Some on the campuses called it “The Big Reveal.”

On Thursday, students, employees and alumni at three Western Pennsylvania state-owned universities learned what their schools’ new name will be as a combined institution after the State System of Higher Education board of governors met in Lancaster, voting on pivotal matters including the unified identity

Introducing Pennsylvania Western University — or PennWest for short — and its three locations, California, Clarion and Edinboro, which will be represented prominently in the name at each location, officials said.

California, Clarion and Edinboro — each of them proud institutions with a century and a half of history — will now begin recruiting and marketing as a single university under a unified name in a process the State System is betting will enable the schools and the system alike to better navigate financial woes and enrollment losses and thrive.

It is one of two mergers across the 14-university system. Bloomsburg, Lock Haven and Mansfield universities in the northeast are also being combined, though a decision on what to call them is not expected until later.

It’s not the only big-ticket item before the system board, which is meeting Thursday at Millersville University.

October is traditionally the month in which the State System submits its appropriation request to Harrisburg for the next fiscal year. The system has been stuck at $477.5 million, and its leaders including Chancellor Daniel Greenstein have made it clear that real success will depend on the state Legislature and governor’s ability and willingness to move the Commonwealth from its 47th position among states in funding for higher education.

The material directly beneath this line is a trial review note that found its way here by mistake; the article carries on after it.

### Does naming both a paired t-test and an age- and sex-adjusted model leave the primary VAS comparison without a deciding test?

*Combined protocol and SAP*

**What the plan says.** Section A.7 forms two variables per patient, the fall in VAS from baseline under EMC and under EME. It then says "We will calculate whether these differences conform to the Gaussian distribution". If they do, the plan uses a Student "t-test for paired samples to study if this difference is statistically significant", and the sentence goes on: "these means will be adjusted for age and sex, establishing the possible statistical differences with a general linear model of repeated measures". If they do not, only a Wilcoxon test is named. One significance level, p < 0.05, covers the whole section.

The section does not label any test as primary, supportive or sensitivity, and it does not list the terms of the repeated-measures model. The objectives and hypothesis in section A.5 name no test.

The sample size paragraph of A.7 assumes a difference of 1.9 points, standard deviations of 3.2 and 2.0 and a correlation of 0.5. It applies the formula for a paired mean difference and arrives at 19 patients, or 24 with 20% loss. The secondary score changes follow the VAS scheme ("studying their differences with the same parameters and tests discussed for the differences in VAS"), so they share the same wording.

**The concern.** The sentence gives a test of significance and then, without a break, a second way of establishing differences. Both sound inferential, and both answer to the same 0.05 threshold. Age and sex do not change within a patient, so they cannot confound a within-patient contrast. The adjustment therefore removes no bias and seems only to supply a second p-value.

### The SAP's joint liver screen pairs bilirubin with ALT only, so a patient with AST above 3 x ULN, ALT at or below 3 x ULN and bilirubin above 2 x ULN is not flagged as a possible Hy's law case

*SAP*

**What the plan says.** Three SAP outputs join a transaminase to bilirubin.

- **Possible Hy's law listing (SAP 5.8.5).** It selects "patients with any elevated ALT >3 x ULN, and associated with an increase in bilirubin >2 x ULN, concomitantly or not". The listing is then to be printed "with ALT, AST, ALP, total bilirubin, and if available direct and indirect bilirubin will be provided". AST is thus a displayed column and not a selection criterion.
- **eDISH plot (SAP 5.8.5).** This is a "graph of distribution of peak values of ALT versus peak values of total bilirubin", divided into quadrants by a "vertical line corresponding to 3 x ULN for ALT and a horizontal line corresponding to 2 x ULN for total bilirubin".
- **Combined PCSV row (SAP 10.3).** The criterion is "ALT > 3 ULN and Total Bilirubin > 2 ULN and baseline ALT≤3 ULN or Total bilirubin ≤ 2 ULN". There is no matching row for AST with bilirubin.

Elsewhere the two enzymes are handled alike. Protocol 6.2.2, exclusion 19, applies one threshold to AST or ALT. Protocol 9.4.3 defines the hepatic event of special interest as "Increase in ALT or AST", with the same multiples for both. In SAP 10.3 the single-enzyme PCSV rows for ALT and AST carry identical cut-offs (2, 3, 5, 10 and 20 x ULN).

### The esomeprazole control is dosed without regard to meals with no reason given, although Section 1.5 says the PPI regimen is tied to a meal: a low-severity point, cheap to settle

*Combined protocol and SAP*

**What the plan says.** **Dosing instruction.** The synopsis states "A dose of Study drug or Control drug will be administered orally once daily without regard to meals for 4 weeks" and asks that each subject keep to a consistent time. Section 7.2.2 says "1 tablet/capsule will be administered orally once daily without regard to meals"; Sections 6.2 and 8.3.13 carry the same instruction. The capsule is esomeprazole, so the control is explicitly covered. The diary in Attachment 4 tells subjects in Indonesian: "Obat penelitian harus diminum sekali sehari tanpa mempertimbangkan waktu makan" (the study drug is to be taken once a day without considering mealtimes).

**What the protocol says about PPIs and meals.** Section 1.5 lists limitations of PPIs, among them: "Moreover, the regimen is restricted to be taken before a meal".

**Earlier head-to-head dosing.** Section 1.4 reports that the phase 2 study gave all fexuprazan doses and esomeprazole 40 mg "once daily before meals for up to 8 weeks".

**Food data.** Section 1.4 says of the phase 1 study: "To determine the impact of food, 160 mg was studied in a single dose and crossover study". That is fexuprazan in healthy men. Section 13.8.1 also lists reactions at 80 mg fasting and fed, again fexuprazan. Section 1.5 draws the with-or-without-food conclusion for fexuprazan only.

On Thursday morning, Greenstein unveiled a proposal to boost funding by 15% the state appropriation to $550 million — a potentially hard sell to the Legislature, though the chancellor said that amount would greatly aid the system’s goals, including avoiding a tuition increase for a fourth consecutive year, boosting workforce development, and better serving underrepresented populations, including first-generation, low-income and minority students.

He also proposed a debt relief program for schools saddled with debt.

But on campuses to be merged, as much if not more discussion in dorms, faculty lounges and elsewhere has focused on what their diploma will say and how much of their traditions will be preserved under combined leadership. One school, Cal U, sought to fuel enthusiasm with a page on its website titled “New Integrated University Name Reveal.”

It read, “640 years of history. 3 legendary universities. 1 major announcement. On October 14, we’ll be unveiling the name of our new combined university. Stay tuned.”

But the process, if anything, has been a controversial one.

The State System’s founding in 1983 combined former teachers colleges dating to the Civil War era that have long prided themselves on their individual identities. In a series of hearings, students, faculty and others savaged the lack of specificity in the plan that could alter their view of the institutions where they work or study.

There are the Edinboro Fighting Scots, Cal U’s Vulcans and the Clarion Golden Eagles. Those names, school colors and mascots are pointers to traditions at those universities where for generations, students have graduated, met their future spouses and paid it forward through donations in later years as alumni to their alma mater.

The urgency of the situation facing the State System was driven home once again by dismal new enrollment numbers for this fall, released this week, putting the system’s total enrollment at under 89,000 — a level not seen in more than 30 years and approximately 30,000 students below the system peak in 2010.

Still, the head of the 5,000-member State System faculty union — which has warned the many questions remain about the merger, including what the combined course array will look like and how majors will be shared on the merged campuses — struck a conciliatory note as the first of a two-day board meeting commenced Wednesday.

”What we are seeing here is similar to what we are seeing nationally, and I expect the trend to reverse in the next academic year. I’m asking all of us collectively to not push the panic button,” said Jamie Martin, president of the Association of Pennsylvania State College and University Faculties.

”If our current and prospective students and their families see us panic, it could have a deleterious effect on next year’s enrollments,” she added.